Barfield's abiding passion for the Romantic movement in literature and philosophy dates back at least as early as his Oxford days prior to World War I. Most interested in the work of the German romantic Goethe and the Englishman Samuel Taylor Coleridge (about whom he wrote a book--What Coleridge Thought--as well as several essays1), his writings contain numerous references as well to most of the other major British romantics and to the German romantic philosophers as well (especially Schelling).

For Barfield, Romanticism represents a rebirth of the "perennial philosophy" (Huxley), of ideas that had Oriental equivalents2 and had been around in the West since the ancient Greeks, as he made clear as early as History in English Words.

Slowly the divers of the Romantic expedition brought up to the surface of consciousness that vast new cosmos which had so long been blindly forming in the depths. It was a cosmos in which the spirit and spontaneity of life had moved out of Nature and into man. The magic of Persia, the Muses of Greece, the witches and fairies and charms and enchantments or Romance--all these had been locked safely in man's bosom, there to sleep until the trumpet of Romanticism sounded its call to imagination to give back their teeming life to Nature. . . . this re-animation of Nature was possible because the imagination was felt as creative in the full religious sense of the word. It had itself assisted in creating the natural forms which the senses were now contemplating. It had moved upon the face of the waters. For it was the "repetition in the finite mind of the eternal act of creation"--the Word made human. (212)

But Romanticism gave these ideas a new, more "natural" emphasis; indeed, Romanticism equated imagination and nature.

For there is no doubt [for the Romantics] about where the life in an invented or fictitious image comes from. There can be no "pathetic fallacy" there,3 What is peculiar to the Romantic Movement--as, indeed, its very name recalls--is the further reaction of this enthusiasm for fictitious and fabulous representations on the phenomena--on Nature herself. This is also what took the Romantic conception of art, properly understood, a step beyond the Neo-Platonic theory. . . . The Neo-Platonic theory holds that man the artist is, in some measure, a creator. The Romantic conception agrees--but goes further and returns him, in this capacity, to Nature herself. (SA 129)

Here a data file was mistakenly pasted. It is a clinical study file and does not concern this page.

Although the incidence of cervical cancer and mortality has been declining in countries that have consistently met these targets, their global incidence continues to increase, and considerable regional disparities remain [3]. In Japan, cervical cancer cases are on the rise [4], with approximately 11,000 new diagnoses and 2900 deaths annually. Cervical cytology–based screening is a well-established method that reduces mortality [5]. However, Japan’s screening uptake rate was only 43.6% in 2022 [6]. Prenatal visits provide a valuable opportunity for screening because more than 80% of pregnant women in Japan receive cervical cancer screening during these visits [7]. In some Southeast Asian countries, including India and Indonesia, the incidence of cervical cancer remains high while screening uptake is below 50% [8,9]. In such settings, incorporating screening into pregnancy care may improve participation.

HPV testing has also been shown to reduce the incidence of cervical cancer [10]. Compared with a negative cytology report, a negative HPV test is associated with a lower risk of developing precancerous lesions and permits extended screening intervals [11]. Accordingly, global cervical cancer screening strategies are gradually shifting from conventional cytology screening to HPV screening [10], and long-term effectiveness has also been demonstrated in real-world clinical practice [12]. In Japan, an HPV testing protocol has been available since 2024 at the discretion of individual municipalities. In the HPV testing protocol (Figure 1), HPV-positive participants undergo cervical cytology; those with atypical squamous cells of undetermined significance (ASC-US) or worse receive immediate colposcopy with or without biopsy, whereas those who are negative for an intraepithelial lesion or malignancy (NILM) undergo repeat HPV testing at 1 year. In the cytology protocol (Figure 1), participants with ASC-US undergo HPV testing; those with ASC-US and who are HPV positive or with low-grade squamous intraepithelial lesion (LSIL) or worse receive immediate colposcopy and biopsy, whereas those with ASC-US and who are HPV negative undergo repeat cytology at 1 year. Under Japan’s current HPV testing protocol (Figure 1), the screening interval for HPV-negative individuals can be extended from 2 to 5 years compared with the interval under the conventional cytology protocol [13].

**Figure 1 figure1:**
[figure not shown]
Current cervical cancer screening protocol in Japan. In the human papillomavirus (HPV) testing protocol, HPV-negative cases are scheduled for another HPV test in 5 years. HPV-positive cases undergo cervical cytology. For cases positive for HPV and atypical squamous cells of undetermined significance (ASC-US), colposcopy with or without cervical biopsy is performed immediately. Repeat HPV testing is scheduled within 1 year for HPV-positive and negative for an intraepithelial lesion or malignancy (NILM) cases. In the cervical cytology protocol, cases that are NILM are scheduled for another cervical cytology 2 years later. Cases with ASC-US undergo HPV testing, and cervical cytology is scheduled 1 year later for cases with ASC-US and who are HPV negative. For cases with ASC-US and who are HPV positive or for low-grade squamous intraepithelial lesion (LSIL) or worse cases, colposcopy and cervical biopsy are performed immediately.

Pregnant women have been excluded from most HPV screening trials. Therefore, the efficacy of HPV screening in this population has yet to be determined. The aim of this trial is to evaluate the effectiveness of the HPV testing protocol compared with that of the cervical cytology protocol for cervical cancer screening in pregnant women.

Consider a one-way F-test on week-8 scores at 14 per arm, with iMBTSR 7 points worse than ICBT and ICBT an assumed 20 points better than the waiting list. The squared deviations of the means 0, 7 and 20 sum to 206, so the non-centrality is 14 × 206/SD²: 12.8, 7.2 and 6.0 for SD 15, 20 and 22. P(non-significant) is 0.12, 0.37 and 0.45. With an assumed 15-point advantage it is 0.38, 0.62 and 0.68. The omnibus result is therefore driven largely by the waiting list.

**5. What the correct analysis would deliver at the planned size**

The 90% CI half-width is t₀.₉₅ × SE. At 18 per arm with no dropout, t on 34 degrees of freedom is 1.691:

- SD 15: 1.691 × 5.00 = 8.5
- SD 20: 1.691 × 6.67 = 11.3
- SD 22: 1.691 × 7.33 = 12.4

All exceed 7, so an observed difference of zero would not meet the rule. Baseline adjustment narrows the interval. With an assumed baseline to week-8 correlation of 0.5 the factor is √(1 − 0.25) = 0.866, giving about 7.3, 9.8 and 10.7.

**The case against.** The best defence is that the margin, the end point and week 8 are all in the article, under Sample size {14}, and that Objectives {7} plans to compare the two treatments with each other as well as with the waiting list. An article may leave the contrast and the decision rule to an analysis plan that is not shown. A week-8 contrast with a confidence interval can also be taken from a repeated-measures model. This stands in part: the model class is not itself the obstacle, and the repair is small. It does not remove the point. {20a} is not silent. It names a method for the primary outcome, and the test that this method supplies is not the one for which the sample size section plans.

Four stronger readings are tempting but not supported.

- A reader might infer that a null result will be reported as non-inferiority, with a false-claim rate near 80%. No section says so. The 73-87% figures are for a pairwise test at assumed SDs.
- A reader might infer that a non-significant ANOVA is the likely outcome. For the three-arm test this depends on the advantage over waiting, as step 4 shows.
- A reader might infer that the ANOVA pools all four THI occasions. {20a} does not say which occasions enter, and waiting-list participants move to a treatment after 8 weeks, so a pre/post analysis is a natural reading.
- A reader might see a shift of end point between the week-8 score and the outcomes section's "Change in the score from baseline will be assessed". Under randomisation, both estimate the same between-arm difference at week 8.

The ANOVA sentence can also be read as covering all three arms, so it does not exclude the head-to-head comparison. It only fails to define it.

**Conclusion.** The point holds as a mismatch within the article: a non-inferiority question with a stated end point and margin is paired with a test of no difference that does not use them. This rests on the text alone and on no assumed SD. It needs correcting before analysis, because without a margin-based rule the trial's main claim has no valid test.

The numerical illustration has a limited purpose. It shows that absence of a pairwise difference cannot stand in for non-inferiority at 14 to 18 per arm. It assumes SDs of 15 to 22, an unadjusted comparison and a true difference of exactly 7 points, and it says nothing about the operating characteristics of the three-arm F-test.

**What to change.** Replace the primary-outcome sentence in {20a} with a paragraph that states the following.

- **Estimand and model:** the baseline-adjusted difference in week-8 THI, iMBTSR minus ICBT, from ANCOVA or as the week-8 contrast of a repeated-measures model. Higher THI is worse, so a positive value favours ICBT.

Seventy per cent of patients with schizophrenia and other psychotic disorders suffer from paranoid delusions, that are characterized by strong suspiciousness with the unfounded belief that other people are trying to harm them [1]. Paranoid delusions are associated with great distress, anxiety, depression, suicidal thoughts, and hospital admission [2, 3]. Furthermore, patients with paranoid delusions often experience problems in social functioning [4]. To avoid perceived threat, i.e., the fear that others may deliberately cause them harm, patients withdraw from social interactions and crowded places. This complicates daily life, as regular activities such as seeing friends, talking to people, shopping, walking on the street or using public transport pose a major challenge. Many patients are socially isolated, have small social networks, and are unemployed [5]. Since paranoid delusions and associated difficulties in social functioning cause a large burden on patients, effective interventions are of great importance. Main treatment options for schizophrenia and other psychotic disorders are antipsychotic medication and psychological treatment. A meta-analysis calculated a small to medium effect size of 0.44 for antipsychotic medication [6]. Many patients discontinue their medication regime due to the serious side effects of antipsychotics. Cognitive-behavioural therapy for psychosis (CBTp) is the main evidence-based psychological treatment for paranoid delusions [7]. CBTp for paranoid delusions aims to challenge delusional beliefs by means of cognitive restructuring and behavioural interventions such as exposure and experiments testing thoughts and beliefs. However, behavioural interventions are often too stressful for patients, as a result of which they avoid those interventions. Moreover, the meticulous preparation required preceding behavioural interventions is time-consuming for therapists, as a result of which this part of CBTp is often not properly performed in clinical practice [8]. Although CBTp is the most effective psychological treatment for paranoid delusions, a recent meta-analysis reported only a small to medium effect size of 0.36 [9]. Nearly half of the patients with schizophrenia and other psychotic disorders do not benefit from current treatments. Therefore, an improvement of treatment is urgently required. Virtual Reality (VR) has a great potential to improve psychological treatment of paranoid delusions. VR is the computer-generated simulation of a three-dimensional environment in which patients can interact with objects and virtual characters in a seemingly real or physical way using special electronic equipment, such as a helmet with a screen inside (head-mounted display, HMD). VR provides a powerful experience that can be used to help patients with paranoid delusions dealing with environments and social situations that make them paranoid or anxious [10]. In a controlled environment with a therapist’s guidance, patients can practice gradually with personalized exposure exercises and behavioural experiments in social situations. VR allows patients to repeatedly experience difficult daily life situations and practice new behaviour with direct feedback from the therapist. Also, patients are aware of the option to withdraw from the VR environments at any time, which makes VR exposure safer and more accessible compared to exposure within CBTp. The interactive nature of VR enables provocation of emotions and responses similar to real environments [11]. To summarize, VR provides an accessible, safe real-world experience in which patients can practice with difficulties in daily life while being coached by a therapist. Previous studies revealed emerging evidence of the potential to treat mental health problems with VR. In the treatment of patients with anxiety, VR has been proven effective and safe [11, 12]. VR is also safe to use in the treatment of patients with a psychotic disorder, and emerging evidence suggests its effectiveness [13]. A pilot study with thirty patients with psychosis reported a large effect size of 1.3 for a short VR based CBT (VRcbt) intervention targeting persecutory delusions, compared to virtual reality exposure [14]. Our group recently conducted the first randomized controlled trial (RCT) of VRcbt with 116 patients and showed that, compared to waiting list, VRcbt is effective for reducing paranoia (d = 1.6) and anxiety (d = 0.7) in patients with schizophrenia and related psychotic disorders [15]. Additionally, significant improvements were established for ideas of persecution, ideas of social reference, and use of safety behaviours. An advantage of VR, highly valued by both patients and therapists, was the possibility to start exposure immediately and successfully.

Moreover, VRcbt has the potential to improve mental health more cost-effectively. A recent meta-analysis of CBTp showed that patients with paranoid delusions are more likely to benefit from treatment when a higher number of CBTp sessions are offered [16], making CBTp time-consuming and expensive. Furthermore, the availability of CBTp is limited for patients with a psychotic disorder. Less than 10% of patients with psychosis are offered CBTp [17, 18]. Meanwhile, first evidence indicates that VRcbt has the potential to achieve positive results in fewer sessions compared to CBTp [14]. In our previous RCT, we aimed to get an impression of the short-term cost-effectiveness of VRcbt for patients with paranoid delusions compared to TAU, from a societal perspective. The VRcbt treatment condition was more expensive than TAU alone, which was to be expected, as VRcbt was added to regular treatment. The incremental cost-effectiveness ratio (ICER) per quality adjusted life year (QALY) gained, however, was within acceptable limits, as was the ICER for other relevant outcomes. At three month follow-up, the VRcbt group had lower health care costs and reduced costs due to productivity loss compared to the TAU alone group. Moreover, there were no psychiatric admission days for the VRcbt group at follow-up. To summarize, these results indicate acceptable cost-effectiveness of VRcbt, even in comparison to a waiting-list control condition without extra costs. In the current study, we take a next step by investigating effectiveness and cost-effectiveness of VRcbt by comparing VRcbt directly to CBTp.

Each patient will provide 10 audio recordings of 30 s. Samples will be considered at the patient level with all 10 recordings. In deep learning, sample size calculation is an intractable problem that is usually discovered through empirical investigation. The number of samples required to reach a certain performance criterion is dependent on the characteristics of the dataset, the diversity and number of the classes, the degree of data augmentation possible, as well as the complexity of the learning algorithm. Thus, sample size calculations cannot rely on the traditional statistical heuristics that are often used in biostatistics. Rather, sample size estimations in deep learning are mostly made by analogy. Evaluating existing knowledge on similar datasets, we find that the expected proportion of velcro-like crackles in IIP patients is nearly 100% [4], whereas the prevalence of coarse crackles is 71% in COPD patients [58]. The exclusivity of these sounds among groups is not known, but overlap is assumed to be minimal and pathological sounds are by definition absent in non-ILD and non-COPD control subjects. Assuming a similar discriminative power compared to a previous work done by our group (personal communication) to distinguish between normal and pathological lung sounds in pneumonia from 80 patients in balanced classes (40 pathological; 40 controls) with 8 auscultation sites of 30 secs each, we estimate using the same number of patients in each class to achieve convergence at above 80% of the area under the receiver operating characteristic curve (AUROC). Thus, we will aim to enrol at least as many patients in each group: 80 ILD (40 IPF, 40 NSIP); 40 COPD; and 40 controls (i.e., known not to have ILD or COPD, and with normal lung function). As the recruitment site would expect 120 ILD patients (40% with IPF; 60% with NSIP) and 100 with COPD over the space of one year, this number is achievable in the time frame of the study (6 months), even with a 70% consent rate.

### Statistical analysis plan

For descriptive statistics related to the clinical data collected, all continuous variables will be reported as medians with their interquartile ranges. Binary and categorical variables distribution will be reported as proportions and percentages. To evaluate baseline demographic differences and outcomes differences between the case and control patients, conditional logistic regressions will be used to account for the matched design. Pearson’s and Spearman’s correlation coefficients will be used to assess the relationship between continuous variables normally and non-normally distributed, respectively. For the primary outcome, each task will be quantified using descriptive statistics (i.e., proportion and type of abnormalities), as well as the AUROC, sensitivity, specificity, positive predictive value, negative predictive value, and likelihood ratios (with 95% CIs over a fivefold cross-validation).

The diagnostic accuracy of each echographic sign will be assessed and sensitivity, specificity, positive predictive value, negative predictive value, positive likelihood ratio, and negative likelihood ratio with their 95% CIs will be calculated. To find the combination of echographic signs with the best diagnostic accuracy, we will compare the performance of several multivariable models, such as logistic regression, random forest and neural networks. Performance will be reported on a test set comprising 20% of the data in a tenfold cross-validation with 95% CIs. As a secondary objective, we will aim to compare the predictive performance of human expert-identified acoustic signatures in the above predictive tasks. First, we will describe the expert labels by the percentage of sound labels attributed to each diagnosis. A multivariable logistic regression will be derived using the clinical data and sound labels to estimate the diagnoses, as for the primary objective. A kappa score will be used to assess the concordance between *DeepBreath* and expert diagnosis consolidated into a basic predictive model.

Barfield chose to call a collection of occasional writings and lectures published during World War II (his first published book since Poetic Diction [1928]) Romanticism Comes of Age--a title which referred to a central Barfield thesis: that the thought of Rudolf Steiner, Anthroposophy, could become, if accepted and fully realized, the mature fruition of Romantic thought. This thesis is developed in the three representative passages quoted below, all from Romanticism Comes of Age:
  • A young man may be considered as fully come of age only when he has discovered two things: firstly his identity and secondly his vocation. . . . the young man called the Romantic Impulse appears to have gone a long way . . . toward discovering his identity, but . . . I see little sign as yet of his having discovered his vocation. (22)
  • To make Romanticism into a self-sufficient organic being, able to stand on its own legs and face the rest of the world, there ought to have been added to the new concept, beauty, the renewed conception of freedom, a new idea also of the nature of truth. (28)
  • In the legend of Parsifal tragic consequences follow the failure of the hero to ask the crucial question at the crucial moment. The question he should have asked when he saw the Holy Grail was "Of what is it served?" The same question should have been asked by the Romantic Movement, when it saw the visionary Grail of the human imagination. But it was not asked   . . . except by Coleridge. . . . And in the state of Romanticism, as it exists today, we see the tragic consequences that followed. The charm faded. The mirror cracked from side to side. Just as Coleridge, who had indeed had a vision of imagination as the vessel by which the divinity passes down into humanity--just as he fell back from this kind of imagination into the fantastic dreams of the opium slave; so the metaphysic of Romanticism has gradually fallen sick, lost faith in itself. Imagination is still accepted, but it is accepted for the most part as a kind of conscious make-believe or personal masquerade. (29)
Twenty three years later, Barfield seemed less optimistic that Romanticism had, in fact, grown up. In Saving the Appearances (1957) he seems to have less faith that his prediction will come true: "The tremendous impulse underlying the Romantic movement has never grown to maturity;" he concedes there, "and after adolescence, the alternative to maturity is puerility" (130-31).
See in particular What Coleridge Thought, passim, Romanticism Comes of Age, passim.
1Barfield was likewise editor of a volume--Coleridge's philosophical letters--in the still-yet-to-be-published definitive edition of Coleridge's collected writings.
2The Romantic imagination, Barfield concedes, "represents "the emergence in the West . . . of an experience which the East had cultivated for ages" (quoted in BAR 18).
3John Ruskin's post-Romantic, Victorian-era term, coined to expose and condemn the tendency to project human emotions into nature.